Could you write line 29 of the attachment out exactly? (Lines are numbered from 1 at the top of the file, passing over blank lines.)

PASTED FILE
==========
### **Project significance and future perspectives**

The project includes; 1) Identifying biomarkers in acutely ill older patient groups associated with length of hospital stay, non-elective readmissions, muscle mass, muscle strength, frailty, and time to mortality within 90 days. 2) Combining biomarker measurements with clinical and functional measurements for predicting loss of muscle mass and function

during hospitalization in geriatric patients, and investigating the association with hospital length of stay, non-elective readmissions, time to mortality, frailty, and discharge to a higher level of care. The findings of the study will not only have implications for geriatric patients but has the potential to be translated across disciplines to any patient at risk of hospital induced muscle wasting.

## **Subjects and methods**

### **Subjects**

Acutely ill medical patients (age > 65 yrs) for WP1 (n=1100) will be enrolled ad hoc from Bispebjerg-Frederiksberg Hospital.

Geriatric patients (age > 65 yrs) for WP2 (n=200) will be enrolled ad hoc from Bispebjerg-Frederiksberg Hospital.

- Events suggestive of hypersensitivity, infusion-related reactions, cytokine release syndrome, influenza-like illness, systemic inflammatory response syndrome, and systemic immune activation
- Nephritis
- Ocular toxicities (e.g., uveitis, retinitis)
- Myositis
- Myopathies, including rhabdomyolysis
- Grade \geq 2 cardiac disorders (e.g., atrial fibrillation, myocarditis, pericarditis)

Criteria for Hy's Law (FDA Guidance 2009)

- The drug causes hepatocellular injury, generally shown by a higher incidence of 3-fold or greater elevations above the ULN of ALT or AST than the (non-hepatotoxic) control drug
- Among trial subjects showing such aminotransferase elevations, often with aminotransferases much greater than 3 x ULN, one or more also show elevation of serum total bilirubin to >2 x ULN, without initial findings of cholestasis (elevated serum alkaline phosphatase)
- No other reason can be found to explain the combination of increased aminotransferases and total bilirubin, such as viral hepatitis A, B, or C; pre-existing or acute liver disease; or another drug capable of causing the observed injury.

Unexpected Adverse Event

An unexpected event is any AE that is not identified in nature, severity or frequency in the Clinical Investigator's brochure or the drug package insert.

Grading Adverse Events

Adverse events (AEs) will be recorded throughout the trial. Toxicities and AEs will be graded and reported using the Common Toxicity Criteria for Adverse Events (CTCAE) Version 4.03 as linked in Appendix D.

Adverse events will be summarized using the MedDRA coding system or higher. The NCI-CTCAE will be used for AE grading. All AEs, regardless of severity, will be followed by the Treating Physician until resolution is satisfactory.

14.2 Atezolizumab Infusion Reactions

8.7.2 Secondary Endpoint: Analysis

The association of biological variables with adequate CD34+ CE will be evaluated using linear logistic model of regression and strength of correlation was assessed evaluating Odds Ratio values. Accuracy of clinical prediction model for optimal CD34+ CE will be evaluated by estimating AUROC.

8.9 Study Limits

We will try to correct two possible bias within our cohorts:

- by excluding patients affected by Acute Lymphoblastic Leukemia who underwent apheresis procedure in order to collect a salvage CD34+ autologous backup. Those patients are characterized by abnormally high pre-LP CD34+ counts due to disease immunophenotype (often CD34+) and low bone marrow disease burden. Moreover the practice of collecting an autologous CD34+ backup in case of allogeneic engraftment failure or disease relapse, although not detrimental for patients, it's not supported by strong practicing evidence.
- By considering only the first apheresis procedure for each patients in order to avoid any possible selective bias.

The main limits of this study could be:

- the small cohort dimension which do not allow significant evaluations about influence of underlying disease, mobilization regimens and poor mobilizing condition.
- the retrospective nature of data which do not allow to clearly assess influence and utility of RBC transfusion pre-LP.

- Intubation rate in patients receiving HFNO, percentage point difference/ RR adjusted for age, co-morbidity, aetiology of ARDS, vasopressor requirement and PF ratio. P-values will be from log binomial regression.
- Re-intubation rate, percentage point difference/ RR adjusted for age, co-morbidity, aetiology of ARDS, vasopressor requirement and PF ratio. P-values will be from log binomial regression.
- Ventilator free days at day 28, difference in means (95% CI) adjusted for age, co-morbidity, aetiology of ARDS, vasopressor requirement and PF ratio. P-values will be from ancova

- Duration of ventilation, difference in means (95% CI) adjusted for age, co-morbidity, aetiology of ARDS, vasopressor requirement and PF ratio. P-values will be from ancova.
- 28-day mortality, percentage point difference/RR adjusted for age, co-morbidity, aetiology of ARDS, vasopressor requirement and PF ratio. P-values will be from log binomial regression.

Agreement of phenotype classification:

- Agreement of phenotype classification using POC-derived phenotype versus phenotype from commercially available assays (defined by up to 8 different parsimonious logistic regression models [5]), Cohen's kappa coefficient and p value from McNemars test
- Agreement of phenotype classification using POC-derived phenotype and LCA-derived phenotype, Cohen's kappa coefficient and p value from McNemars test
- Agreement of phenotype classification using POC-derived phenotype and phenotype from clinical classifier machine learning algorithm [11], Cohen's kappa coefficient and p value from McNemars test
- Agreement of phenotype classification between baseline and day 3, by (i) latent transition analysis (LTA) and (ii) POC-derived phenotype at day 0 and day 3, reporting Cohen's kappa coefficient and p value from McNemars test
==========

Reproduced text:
- By considering only the first apheresis procedure for each patients in order to avoid any possible selective bias.